Foley & Lardner LLP on In re Carter; Confusion Over RESPA Standing Requirements Continues as Sixth Circuit Holds That Section 8 Plaintiffs Need Not Allege They Were Overcharged

Foley & Lardner LLP on In re Carter; Confusion Over RESPA Standing Requirements Continues as Sixth Circuit Holds That Section 8 Plaintiffs Need Not Allege They Were Overcharged


In 2009, the Sixth Circuit Court of Appeals became the first federal appellate court to squarely address the question of whether a plaintiff has standing to sue a settlement service provider under Section 8 of Real Estate Settlement Procedures Act (RESPA), even if he was not overcharged for settlement services. This commentary by Michael D. Leffel and Matthew R. Lynch addresses that decision by the Court in In re Carter, 553 F.3d 979 (6th Cir. 2009). They write:
 
RESPA generally prohibits, among other things, kickbacks and improper referral fees in the settlement closing industry. The Sixth Circuit acknowledged a widespread split in the district courts over whether a plaintiff has standing if they were not in fact overcharged for the settlement service in question. The plaintiffs in Carter did not allege in their complaint that they were overcharged in any way, but rather merely alleged a RESPA violation based solely on allegations that a portion of the fees they were charged for title insurance and settlement services was improperly used to pay a kickback to a third party in exchange for a referral of business. The Sixth Circuit held the plaintiffs had standing because they alleged they suffered an "individual, rather than collective harm" for the purposes of the standing requirement because "they themselves were given referrals sullied by kickbacks in violation of RESPA." With the other United States Courts of Appeals yet to weigh in on the issue, the Carter decision and the split in the lower courts demonstrates that, at least for now, a settlement service provider's potential exposure to private claims under RESPA depends not only on its actions, but on where in the country it operates.
 
     The Legal Question Facing the Carter Court. RESPA clearly prohibits real estate settlement service providers from giving "kickbacks" for referrals and, similarly, from charging and splitting fees for unperformed services. Confusion arises, however, when individuals (not HUD) seek to enforce these provisions through a private cause of action. RESPA provides a private right of action for a plaintiff who is "charged for the settlement service involved in the violation[.]" In private actions, courts often face a straightforward but difficult question: if the plaintiff does not allege any direct financial harm from the kickbacks--because the settlement service rates were at or below the market rate, or at or below the provider's filed insurance rate, for example--does the plaintiff have standing to sue? In other words, can a plaintiff suffer an "injury-in-fact" if the kickback did not result in some overcharge to him or her?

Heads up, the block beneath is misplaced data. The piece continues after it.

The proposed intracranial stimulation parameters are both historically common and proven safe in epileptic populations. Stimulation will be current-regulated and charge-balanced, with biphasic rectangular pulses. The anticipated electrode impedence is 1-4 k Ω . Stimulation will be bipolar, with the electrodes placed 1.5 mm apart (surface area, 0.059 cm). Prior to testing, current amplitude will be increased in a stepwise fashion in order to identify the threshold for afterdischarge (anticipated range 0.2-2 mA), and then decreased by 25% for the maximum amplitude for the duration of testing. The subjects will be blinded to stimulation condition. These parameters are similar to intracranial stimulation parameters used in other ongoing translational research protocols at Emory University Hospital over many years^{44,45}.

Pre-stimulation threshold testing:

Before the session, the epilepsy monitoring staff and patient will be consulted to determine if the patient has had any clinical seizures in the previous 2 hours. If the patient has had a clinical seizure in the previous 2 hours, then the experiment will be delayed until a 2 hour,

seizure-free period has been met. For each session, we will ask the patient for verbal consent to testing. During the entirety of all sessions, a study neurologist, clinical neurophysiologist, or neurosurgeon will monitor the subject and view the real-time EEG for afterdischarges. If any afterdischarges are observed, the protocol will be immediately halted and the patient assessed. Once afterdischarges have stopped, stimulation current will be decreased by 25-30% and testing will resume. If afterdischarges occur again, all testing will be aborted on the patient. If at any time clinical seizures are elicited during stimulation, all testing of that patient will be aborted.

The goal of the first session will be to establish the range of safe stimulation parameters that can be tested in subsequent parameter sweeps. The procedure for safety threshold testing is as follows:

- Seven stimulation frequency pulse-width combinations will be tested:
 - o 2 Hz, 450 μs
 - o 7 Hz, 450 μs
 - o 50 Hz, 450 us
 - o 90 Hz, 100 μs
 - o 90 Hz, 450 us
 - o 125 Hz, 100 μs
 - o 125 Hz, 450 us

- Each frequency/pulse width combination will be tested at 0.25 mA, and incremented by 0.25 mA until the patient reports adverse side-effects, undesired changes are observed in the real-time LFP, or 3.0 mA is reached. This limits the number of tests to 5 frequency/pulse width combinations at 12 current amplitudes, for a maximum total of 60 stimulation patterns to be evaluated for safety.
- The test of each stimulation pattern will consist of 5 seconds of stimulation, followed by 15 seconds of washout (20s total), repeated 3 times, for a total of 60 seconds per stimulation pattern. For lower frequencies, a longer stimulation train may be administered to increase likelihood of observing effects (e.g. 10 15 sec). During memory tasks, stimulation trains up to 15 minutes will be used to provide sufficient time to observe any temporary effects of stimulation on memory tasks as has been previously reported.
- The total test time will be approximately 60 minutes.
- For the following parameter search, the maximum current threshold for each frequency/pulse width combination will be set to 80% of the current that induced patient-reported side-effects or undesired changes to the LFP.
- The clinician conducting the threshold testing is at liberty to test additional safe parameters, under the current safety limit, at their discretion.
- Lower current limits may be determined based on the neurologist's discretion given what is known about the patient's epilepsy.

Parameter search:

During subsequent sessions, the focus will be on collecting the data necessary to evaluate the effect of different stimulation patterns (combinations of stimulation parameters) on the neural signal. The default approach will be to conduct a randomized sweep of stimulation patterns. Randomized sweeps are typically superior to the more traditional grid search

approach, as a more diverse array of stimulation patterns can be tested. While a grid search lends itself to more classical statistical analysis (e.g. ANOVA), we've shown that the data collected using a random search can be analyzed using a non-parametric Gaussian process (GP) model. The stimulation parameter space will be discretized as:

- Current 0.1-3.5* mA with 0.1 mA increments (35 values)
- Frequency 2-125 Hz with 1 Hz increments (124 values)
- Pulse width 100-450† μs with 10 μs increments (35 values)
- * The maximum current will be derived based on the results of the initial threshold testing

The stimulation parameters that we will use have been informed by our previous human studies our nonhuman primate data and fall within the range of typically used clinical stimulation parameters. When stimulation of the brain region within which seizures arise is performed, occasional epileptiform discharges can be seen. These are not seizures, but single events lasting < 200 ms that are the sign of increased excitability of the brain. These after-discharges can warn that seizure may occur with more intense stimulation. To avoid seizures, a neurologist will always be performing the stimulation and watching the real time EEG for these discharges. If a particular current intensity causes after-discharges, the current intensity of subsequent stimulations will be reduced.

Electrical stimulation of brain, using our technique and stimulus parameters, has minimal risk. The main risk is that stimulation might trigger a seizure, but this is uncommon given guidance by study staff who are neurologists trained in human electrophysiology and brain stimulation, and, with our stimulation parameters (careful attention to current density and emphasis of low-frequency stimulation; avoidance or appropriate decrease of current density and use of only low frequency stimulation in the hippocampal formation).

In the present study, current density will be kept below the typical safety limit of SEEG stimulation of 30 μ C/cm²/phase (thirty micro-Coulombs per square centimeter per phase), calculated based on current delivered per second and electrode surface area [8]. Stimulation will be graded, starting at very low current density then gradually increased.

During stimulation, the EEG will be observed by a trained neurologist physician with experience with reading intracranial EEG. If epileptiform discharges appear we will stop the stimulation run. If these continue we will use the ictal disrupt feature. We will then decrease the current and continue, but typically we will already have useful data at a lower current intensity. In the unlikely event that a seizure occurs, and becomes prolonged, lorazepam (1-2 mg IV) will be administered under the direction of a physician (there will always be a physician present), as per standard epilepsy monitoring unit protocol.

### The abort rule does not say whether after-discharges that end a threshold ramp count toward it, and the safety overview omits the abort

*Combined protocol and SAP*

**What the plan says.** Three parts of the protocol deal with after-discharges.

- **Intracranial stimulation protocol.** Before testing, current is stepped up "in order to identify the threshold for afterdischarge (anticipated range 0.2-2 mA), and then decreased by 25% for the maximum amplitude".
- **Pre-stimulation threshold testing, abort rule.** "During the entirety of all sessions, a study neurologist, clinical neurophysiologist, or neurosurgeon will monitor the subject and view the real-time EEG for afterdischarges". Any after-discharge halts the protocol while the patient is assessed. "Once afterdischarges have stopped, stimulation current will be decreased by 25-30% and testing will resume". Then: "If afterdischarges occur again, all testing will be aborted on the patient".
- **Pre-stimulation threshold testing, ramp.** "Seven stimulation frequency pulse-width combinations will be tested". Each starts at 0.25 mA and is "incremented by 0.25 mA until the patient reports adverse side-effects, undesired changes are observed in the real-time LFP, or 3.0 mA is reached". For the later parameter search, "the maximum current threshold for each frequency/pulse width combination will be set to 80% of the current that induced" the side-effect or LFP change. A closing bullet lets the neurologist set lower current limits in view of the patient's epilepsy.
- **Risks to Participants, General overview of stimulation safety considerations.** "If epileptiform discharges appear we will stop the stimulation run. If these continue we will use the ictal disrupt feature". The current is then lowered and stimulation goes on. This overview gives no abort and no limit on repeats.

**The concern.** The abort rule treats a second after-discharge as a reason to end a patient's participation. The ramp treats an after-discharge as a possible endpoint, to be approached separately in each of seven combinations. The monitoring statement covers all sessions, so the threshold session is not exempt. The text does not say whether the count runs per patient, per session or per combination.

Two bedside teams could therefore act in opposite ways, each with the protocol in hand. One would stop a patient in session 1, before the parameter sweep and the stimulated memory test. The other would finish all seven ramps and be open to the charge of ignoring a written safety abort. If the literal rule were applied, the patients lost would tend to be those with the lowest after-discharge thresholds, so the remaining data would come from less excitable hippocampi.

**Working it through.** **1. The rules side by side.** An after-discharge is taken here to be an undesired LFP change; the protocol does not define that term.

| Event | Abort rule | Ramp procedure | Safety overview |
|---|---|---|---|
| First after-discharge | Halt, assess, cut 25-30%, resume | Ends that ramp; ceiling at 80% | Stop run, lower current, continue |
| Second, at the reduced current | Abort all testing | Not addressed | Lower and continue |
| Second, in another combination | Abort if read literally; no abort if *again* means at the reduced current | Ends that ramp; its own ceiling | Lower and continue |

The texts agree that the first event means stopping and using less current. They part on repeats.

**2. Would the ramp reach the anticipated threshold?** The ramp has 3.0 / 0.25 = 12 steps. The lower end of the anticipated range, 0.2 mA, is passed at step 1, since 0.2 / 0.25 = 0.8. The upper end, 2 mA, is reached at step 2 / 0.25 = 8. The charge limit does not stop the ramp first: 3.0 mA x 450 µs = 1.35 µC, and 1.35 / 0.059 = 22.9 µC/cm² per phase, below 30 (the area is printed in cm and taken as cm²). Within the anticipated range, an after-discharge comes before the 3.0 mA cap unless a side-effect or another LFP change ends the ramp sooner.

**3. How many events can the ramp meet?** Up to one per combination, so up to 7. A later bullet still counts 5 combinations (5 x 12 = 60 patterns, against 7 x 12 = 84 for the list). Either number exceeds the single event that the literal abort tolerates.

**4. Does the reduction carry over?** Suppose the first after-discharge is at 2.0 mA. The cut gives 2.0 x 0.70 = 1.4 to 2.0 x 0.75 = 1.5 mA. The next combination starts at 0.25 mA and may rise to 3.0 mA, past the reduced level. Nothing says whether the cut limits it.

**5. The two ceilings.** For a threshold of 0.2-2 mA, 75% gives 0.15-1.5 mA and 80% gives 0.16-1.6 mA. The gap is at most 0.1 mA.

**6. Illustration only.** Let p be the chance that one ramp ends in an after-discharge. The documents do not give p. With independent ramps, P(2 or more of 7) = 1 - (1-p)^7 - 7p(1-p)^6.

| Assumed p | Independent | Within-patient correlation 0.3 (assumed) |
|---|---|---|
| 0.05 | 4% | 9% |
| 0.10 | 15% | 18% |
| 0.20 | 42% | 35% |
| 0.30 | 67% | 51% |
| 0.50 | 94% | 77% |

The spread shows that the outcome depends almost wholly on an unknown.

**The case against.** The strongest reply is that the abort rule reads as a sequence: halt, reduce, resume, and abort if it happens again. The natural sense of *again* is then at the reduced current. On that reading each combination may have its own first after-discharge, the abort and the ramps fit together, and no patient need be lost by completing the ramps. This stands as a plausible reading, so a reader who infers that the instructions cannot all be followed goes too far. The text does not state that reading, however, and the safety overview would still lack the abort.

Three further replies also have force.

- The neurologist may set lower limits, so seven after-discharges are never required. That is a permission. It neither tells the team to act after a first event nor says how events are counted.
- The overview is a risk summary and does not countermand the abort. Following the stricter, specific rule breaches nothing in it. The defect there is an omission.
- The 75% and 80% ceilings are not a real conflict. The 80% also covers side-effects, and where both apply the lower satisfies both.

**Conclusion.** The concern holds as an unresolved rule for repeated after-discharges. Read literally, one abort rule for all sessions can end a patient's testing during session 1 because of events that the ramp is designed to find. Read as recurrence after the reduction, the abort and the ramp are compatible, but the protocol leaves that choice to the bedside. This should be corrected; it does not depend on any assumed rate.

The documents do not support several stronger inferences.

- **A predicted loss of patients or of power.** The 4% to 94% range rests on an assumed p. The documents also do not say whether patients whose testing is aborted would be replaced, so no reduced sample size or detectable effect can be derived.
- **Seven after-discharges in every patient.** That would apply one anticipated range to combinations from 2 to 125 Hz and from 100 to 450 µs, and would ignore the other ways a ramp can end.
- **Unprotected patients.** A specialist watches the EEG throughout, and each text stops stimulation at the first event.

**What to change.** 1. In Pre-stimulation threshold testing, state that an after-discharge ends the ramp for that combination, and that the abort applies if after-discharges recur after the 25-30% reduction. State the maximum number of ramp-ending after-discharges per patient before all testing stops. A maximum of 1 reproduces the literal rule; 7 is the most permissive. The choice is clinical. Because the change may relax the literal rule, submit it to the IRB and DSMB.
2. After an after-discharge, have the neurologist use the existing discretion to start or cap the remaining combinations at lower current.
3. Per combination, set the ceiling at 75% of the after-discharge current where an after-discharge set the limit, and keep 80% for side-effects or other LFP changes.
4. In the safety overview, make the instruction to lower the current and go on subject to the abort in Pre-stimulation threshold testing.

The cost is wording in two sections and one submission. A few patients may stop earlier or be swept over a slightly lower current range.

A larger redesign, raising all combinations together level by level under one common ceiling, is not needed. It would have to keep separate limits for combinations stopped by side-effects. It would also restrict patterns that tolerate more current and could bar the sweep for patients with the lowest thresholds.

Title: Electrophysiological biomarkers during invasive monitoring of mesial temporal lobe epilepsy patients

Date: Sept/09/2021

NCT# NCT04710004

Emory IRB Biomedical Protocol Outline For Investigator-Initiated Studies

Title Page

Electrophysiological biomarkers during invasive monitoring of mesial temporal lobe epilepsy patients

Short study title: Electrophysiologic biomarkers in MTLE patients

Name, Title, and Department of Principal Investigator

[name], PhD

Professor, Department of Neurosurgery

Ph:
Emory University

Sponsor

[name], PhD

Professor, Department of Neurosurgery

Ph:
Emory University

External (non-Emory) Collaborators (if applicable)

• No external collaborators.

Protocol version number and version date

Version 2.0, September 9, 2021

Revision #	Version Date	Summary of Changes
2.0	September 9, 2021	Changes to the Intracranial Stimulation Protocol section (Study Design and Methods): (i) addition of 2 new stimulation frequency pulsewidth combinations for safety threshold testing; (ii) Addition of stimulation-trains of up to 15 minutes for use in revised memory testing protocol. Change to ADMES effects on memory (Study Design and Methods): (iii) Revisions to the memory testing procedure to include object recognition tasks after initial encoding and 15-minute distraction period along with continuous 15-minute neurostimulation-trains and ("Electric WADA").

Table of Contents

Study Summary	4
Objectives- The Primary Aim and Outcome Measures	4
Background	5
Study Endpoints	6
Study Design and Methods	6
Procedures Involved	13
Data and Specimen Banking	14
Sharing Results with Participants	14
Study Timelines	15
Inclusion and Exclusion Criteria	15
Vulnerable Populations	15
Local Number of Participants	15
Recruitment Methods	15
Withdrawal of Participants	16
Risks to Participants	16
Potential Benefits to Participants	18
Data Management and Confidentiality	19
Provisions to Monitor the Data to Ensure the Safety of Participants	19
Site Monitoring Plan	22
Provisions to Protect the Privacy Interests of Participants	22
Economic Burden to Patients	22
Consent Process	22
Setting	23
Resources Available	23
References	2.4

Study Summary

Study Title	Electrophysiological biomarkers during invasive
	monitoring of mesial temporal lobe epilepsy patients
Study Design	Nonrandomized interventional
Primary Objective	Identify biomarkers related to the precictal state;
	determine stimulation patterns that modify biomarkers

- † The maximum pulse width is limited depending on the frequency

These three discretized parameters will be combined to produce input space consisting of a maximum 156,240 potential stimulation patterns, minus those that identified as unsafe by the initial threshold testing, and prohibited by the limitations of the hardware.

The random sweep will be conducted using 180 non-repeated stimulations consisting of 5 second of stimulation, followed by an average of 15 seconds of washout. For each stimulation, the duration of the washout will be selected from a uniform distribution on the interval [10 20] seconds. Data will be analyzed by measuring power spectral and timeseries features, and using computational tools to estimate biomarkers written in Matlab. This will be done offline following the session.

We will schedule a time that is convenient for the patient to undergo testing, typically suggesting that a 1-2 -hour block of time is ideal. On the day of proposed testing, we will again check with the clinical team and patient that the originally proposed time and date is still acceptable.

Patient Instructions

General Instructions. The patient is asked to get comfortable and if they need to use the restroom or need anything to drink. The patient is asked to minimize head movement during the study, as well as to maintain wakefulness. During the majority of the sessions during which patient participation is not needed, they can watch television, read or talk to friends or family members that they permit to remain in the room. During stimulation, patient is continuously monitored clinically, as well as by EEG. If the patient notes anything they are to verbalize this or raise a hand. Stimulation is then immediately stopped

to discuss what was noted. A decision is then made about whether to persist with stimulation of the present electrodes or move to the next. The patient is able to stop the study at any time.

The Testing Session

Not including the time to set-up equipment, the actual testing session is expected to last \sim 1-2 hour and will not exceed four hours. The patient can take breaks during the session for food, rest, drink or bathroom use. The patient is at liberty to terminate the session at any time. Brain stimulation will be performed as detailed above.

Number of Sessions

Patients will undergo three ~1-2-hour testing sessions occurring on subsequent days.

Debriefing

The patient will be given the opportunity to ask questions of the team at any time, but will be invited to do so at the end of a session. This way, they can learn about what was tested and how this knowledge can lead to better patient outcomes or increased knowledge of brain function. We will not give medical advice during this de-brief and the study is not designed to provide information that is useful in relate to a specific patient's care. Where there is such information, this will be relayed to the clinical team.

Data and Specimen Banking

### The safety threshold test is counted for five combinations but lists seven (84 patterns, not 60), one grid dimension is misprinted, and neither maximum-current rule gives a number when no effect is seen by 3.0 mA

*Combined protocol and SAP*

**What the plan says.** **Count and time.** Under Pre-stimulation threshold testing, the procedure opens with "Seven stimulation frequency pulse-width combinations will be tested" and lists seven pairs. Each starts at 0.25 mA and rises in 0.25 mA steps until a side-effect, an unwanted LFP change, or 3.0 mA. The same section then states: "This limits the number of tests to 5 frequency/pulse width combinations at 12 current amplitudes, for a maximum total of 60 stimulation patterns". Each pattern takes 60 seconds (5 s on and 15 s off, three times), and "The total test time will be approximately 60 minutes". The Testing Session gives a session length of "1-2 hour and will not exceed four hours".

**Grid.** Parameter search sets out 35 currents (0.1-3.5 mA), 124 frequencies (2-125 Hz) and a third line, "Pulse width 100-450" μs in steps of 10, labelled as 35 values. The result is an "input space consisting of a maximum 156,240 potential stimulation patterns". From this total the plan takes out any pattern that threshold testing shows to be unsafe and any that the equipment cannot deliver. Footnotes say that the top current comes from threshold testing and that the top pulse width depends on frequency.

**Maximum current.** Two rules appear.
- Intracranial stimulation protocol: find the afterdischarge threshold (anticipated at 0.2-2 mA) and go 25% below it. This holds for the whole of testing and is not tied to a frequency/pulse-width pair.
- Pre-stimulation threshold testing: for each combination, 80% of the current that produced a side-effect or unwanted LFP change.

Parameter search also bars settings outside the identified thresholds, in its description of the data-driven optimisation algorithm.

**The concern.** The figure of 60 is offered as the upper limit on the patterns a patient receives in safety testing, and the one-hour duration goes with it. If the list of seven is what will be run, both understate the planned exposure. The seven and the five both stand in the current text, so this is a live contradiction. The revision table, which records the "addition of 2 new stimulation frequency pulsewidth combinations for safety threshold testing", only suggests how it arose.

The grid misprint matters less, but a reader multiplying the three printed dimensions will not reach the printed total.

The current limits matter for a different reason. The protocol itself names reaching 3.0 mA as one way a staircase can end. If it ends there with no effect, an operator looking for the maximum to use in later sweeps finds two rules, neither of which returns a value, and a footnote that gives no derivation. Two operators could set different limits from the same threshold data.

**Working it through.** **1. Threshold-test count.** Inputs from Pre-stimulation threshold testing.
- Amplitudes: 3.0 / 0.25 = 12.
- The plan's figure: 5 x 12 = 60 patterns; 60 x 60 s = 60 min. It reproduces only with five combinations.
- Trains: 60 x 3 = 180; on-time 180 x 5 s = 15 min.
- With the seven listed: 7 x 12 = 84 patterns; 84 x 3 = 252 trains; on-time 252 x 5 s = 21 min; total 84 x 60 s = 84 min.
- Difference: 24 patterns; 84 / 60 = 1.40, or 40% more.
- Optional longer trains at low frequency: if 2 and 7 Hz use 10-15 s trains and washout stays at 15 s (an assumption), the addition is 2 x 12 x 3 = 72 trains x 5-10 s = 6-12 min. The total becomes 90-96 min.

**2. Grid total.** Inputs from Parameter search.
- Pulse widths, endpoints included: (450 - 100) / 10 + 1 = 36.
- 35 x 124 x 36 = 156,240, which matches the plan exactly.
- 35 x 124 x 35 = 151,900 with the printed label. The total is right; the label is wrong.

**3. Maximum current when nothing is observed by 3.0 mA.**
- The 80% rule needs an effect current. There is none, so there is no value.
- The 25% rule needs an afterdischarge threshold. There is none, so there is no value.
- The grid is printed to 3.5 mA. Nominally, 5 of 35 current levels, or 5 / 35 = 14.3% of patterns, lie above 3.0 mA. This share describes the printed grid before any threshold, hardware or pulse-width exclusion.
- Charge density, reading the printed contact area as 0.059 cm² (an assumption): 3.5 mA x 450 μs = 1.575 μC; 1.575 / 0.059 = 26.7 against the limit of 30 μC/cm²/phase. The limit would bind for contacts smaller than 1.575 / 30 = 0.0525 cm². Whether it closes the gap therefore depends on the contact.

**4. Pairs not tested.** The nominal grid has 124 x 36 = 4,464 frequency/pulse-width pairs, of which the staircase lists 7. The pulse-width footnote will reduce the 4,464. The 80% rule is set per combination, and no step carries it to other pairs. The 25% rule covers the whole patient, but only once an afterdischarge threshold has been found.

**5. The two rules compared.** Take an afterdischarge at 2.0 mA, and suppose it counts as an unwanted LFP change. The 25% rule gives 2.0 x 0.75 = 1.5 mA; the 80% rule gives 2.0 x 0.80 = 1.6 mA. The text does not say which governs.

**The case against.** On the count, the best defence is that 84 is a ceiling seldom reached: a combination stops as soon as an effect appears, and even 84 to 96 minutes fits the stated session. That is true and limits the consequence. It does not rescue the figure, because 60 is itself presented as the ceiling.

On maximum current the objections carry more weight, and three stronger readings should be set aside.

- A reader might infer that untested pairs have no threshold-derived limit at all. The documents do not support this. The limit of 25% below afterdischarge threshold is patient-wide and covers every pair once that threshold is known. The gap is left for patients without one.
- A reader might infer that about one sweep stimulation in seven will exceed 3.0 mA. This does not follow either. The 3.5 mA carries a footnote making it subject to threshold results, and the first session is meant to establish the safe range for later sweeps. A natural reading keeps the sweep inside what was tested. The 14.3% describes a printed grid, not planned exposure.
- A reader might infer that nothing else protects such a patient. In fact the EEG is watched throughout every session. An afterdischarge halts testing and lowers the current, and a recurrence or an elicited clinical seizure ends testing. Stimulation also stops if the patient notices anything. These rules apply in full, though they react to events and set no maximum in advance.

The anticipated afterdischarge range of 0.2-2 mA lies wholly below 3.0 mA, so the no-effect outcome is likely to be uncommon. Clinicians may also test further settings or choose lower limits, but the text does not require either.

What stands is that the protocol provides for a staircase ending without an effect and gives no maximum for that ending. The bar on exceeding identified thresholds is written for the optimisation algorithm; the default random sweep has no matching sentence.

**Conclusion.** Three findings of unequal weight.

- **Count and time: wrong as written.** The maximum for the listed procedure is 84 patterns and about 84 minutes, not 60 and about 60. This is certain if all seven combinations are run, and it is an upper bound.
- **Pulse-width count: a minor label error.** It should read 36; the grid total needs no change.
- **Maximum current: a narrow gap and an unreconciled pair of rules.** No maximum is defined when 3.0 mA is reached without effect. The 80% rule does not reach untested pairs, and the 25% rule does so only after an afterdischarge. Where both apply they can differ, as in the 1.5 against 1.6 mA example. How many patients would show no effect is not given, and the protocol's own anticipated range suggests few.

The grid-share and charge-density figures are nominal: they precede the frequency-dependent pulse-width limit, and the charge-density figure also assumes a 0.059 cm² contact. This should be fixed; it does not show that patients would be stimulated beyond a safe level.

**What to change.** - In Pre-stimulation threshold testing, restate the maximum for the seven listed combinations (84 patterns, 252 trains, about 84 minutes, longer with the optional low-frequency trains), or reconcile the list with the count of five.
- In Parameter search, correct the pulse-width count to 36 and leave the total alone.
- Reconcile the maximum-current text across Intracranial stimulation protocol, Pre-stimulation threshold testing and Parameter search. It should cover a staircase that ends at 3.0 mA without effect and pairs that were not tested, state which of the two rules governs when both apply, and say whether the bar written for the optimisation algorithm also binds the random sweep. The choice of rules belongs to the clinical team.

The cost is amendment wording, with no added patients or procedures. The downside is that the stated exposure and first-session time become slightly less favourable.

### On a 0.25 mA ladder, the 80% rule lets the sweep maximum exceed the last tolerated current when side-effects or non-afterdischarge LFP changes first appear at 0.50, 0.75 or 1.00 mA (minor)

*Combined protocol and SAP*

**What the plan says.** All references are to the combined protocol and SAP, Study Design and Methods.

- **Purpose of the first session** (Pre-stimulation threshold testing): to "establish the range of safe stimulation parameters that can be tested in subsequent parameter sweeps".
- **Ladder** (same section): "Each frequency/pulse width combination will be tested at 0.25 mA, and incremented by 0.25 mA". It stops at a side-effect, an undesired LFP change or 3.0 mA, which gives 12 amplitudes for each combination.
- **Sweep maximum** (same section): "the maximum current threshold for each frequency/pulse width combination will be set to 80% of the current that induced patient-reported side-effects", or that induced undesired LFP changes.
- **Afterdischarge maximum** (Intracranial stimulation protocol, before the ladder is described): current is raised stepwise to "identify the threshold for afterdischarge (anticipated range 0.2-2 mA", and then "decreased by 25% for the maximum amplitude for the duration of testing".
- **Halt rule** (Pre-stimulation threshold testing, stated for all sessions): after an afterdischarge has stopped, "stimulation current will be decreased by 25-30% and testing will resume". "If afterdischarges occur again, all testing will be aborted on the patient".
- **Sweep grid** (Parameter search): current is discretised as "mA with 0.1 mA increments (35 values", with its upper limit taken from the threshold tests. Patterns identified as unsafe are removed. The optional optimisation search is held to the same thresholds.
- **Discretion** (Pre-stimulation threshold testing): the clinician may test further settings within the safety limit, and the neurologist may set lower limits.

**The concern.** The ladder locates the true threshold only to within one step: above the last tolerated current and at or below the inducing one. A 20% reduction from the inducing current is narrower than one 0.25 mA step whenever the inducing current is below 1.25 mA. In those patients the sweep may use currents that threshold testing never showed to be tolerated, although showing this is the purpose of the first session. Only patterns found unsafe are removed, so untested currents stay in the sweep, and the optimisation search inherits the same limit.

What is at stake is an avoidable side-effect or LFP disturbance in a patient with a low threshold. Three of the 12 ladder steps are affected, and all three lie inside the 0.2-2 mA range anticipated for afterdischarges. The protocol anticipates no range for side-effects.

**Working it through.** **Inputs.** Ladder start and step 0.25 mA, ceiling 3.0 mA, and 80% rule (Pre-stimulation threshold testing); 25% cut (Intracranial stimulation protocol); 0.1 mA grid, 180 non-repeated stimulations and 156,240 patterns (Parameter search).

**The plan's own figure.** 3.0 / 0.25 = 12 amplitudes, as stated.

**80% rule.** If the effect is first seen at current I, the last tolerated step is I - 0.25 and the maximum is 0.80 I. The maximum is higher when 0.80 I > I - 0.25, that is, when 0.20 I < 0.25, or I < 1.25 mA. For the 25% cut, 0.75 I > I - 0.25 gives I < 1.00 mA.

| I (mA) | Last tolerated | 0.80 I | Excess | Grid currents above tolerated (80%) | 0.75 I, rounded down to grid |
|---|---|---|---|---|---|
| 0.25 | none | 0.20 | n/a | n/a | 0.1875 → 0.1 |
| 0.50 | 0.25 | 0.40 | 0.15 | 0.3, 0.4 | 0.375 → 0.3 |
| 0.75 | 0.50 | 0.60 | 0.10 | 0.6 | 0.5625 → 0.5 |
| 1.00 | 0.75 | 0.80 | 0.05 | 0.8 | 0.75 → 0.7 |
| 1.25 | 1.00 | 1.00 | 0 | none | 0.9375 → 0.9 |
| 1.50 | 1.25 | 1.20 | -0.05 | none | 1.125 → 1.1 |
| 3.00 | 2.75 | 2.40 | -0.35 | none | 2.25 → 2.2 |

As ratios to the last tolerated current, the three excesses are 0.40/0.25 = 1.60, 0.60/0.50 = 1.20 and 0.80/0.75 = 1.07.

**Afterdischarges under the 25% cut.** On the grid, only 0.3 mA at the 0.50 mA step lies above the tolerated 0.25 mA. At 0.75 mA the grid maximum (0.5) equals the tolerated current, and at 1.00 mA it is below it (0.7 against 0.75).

The question of what constitutes an "injury-in-fact" sufficient to convey standing upon a Section 8 RESPA plaintiff has vexed courts for nearly a decade. Some courts hold a plaintiff lacks standing unless the rates charged for settlement services, including any unearned fees or kickbacks, exceeded the service provider's filed rate or the fair market value for the services. Other courts hold there is standing present even if a plaintiff is not overcharged. In doing so, those courts have utilized a variety of theories for finding standing satisfied, ranging from causing general harm to market competition, to promoting a market-wide deterrent to unnecessarily high settlement costs, to potentially harming the plaintiff based on a lack of impartiality in the referral to the settlement service.
 
(citations and footnotes omitted)
 

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